Academic Authorship

I don’t know where this come from, but Yuhong seems upset:

A professorship is not only a position to do research, but also a resource to exploit the other’s work by acquiring the authorship.

She’s right, of course. If you seek fame and fortune through a professorship, you have to become an “academic entrepreneur” where you seek to employ people (read: students) at the lowest possible wage (what she describes as “slave labor”) so that they do the kind of research that can sustain large research grants.

Last year, I chatted with some graduate students and I realized that students actually enjoy working for such professors, and not only for the money, but also because they feel they are getting better training than with a lone crazy professor. Let’s face it: the factory model has something conforting even for the students. Working with a lone crazy professor means you won’t have fixed deadlines nor any fixed research subjects.

I simply think that a professorship is a very open ended career. There are many models, and some of them are hard to compare. I believe this derives from “academic freedom”. In practice, as long as you can find a significant number of peers to vouch for the quality of your work, no matter how you achieve it, then you are ok.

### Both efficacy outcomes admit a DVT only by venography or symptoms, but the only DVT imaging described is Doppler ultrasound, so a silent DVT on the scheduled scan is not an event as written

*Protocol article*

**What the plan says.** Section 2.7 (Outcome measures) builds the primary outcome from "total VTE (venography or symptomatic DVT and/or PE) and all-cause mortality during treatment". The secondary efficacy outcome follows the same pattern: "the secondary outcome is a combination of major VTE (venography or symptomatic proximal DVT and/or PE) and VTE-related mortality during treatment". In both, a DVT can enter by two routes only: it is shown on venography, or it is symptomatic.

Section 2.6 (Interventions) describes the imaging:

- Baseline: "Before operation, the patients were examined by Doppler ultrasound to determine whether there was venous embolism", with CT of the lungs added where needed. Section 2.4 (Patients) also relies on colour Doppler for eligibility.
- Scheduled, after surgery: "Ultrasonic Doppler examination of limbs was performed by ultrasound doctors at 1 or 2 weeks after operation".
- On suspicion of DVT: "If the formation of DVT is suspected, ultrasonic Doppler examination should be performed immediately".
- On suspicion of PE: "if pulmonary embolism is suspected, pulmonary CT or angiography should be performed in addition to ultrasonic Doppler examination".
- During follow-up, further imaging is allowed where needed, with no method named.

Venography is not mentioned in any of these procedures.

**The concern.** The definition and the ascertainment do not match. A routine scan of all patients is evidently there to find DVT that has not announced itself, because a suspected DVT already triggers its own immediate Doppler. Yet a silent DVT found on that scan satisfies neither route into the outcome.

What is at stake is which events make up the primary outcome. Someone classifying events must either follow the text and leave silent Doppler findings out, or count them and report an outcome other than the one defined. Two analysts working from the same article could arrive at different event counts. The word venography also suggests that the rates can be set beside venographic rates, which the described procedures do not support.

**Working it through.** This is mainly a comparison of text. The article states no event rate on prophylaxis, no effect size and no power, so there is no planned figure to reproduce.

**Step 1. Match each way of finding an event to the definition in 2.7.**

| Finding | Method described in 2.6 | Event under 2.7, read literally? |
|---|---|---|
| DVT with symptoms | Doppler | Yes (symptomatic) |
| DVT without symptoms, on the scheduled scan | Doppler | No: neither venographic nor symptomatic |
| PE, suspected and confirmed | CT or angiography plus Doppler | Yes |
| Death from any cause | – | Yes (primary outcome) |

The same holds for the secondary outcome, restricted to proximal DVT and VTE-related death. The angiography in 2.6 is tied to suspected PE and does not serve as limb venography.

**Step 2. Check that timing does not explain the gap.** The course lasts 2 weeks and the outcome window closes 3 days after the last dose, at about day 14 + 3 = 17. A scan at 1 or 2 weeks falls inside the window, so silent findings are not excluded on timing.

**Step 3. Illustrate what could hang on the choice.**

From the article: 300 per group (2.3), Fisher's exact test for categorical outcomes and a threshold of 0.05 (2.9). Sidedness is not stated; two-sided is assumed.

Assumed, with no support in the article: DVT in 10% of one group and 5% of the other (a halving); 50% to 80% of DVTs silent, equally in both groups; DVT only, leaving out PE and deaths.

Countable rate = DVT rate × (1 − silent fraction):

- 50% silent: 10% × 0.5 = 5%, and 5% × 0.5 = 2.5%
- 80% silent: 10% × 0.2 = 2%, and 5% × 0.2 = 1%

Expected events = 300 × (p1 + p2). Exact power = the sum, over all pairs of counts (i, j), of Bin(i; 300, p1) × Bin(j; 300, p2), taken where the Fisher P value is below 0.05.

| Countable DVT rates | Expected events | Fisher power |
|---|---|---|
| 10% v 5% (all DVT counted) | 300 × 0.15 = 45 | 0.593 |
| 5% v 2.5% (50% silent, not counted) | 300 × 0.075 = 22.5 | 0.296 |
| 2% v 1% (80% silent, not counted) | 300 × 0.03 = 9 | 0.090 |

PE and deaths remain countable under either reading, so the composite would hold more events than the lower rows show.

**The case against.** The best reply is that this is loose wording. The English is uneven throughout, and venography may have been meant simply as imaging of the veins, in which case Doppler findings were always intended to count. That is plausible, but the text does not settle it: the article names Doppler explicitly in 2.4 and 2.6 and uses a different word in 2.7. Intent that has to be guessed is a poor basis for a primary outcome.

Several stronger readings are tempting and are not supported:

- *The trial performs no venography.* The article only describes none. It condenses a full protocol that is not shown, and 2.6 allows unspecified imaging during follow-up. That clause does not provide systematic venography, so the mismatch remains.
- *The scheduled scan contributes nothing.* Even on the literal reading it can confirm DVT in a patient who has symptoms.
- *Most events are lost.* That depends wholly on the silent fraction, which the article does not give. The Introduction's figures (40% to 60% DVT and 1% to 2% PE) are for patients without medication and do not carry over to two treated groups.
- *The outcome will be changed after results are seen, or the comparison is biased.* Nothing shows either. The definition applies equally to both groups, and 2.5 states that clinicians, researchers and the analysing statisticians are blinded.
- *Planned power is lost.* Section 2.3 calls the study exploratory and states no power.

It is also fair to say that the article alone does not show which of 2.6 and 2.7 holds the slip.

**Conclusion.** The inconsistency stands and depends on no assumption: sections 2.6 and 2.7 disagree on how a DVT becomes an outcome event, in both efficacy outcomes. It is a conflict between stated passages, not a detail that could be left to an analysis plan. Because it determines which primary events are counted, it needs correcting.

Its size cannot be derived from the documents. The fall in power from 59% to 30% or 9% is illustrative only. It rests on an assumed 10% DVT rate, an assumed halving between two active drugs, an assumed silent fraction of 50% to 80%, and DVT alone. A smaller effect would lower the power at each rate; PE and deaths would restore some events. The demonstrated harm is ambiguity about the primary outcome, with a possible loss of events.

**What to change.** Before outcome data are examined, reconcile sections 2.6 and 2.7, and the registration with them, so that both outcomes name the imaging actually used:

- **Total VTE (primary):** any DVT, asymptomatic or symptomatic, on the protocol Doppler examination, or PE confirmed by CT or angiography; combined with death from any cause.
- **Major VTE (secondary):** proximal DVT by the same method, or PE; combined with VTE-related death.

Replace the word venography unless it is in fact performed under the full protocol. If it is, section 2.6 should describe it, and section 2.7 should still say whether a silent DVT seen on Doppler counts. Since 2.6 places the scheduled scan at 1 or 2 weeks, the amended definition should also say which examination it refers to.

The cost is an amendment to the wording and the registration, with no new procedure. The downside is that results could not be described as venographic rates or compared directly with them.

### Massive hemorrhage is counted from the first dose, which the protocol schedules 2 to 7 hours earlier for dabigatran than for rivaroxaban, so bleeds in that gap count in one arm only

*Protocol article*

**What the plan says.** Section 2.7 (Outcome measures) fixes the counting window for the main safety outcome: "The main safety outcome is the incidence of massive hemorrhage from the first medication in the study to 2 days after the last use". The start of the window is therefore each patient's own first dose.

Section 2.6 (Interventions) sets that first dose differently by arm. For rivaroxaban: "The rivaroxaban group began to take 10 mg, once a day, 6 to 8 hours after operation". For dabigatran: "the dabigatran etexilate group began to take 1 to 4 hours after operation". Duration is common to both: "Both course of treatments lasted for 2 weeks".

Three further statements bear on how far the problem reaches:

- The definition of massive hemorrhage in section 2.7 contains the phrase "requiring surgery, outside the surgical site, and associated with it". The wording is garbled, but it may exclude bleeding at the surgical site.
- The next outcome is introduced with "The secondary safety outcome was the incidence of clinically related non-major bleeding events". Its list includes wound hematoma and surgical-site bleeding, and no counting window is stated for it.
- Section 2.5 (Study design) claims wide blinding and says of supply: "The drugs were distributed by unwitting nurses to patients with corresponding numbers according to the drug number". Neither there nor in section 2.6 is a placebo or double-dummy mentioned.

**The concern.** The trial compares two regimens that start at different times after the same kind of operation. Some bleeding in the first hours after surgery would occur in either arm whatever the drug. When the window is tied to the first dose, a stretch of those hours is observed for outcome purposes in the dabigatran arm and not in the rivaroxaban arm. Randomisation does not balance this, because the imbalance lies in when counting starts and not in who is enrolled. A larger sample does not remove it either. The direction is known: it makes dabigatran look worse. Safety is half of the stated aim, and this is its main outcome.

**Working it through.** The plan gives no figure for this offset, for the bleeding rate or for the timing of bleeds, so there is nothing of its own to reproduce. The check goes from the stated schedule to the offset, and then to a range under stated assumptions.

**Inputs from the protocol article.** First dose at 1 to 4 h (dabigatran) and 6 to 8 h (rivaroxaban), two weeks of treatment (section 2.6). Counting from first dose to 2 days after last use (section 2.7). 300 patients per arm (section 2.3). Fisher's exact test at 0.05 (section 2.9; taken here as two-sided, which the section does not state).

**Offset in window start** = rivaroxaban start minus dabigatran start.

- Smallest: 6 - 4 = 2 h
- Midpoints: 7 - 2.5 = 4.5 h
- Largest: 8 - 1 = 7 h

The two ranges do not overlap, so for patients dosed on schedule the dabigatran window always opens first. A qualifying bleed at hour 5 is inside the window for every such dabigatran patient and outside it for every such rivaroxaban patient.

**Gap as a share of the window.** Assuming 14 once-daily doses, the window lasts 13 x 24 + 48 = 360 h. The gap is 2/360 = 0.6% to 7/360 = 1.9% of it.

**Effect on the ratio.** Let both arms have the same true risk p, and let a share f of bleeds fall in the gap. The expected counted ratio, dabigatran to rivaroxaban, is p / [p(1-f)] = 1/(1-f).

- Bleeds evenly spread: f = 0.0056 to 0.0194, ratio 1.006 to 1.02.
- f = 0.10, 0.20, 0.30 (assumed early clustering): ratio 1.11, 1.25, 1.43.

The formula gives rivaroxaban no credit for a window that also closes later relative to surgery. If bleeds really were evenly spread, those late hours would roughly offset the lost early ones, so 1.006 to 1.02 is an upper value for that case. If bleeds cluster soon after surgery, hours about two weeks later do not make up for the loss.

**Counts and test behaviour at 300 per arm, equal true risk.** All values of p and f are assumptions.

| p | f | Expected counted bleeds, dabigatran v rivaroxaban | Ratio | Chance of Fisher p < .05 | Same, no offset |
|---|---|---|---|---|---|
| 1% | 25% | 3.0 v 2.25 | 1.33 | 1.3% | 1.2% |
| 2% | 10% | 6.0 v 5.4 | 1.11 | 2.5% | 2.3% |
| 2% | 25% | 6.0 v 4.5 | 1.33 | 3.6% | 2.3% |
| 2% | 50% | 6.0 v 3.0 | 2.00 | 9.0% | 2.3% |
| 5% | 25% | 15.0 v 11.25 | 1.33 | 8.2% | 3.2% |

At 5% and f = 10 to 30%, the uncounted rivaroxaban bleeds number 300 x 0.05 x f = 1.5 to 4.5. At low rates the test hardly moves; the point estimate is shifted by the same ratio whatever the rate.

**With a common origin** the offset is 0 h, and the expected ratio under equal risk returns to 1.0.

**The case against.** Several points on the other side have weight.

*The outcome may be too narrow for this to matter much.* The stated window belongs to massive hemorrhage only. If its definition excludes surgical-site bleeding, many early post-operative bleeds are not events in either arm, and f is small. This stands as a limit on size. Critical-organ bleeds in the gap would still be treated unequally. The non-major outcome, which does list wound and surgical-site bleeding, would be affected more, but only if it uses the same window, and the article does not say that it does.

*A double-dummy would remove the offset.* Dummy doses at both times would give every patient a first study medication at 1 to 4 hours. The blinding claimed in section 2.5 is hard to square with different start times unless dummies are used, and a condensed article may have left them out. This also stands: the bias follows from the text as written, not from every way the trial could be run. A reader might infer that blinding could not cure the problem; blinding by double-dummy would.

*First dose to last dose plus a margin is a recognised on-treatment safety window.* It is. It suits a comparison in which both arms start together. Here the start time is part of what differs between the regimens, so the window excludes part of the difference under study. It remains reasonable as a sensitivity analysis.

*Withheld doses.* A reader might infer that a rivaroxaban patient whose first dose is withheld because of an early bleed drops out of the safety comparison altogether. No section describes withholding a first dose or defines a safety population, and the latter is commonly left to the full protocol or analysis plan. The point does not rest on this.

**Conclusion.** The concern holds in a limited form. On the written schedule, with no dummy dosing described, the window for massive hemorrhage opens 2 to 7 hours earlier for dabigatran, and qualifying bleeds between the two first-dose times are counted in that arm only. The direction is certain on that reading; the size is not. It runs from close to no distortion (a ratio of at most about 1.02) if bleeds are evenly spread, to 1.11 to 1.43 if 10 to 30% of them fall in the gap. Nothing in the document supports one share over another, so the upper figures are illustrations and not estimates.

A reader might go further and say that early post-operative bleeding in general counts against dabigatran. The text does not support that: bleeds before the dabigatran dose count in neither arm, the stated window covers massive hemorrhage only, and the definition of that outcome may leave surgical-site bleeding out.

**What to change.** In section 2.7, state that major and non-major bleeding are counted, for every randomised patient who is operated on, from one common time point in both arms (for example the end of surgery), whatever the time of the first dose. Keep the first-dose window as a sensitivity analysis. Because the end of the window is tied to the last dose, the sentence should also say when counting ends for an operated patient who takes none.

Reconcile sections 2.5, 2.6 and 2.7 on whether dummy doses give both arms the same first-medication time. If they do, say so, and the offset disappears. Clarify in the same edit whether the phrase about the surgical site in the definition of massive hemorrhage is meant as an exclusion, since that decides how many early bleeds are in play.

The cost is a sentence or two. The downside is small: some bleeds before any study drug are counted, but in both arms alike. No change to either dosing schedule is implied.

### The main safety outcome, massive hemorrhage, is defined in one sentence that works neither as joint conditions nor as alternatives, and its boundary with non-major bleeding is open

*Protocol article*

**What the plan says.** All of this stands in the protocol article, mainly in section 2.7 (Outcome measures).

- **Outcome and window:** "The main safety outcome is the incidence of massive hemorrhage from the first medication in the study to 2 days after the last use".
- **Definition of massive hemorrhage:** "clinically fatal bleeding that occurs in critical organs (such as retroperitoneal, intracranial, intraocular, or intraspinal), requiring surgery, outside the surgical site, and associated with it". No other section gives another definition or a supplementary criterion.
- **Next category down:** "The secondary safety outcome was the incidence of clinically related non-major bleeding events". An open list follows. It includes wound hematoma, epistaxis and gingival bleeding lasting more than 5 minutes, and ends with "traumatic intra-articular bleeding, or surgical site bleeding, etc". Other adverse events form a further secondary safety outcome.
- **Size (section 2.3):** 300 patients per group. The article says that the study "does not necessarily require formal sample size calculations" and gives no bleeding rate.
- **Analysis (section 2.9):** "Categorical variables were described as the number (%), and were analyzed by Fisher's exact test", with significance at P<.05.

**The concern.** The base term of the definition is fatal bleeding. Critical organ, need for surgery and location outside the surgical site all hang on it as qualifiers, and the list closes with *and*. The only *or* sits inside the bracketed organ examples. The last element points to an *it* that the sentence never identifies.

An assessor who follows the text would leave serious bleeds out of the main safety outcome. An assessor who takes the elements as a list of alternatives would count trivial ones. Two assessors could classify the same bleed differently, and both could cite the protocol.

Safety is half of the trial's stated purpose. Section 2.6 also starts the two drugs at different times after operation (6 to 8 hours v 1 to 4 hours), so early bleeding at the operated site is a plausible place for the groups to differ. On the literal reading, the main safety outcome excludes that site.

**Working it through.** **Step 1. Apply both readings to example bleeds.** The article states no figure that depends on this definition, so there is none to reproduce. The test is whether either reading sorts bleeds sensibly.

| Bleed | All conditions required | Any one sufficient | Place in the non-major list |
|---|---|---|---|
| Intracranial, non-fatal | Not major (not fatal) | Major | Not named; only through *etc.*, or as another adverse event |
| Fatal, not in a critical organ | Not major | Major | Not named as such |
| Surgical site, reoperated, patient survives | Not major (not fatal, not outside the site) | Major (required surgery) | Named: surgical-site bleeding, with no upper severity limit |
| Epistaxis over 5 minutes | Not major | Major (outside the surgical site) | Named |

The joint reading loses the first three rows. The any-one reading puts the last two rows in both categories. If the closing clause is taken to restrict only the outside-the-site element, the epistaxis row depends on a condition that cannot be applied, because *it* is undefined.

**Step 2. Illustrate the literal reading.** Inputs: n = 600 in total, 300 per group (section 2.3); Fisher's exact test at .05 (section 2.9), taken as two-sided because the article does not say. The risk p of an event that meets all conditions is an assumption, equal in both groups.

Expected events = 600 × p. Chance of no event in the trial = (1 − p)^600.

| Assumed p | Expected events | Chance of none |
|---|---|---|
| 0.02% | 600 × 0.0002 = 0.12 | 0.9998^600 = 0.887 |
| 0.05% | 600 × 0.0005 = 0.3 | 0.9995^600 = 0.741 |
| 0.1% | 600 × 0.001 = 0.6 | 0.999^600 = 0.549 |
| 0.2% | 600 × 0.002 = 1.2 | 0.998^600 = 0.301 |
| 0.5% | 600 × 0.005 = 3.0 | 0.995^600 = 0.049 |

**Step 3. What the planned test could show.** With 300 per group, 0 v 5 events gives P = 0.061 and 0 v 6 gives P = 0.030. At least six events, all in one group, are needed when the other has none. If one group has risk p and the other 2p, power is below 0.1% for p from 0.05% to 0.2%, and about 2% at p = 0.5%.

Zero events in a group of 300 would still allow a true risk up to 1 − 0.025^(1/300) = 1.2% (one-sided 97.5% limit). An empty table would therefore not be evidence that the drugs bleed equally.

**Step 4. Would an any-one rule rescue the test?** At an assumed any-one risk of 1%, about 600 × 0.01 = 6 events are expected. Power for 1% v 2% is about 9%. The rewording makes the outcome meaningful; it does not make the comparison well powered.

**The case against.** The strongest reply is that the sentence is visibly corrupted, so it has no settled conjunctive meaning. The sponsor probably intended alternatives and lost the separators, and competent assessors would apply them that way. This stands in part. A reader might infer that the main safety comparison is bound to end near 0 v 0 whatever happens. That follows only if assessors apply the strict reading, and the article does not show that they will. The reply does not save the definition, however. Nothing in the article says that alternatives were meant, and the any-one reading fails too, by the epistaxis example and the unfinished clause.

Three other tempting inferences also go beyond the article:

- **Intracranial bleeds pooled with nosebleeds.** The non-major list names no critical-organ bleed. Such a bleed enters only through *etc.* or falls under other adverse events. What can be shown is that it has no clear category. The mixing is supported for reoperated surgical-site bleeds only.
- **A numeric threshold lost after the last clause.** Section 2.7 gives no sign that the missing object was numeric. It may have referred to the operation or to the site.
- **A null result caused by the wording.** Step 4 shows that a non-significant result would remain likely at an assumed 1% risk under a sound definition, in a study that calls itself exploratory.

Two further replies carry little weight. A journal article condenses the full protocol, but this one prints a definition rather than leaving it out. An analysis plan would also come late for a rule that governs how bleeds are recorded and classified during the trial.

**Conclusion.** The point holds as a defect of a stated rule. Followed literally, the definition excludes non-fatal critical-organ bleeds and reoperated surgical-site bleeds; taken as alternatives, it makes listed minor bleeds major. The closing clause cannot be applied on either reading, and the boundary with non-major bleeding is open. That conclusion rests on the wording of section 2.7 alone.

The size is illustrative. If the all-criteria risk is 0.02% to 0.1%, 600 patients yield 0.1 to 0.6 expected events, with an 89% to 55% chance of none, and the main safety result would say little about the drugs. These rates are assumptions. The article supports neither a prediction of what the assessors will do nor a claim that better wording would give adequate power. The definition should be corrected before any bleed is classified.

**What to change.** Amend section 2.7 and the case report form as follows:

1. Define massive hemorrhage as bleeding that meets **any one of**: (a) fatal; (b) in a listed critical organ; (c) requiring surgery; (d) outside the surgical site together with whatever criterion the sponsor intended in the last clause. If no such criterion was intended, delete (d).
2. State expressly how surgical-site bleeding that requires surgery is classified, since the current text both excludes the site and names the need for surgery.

However, there are routes more rewarding or rewarded than others. Some research topics are better funded than others: Ben Laden detectors are better funded than graph theory theorems. And why not? I think it is healthy.

As long as professors not working on Ben Laden detectors, professors getting small grants, and professors having few students, still keep their jobs and don’t get insulted publicly, then we are ok and academic freedom is safe.

Update: I got too many insults by email. Ok, I didn’t mean the government should be funding Ben Laden detectors, only that it is ok for some subjects to be funded better than others.

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Daniel Lemire

A computer science professor at the University of Quebec (TELUQ).

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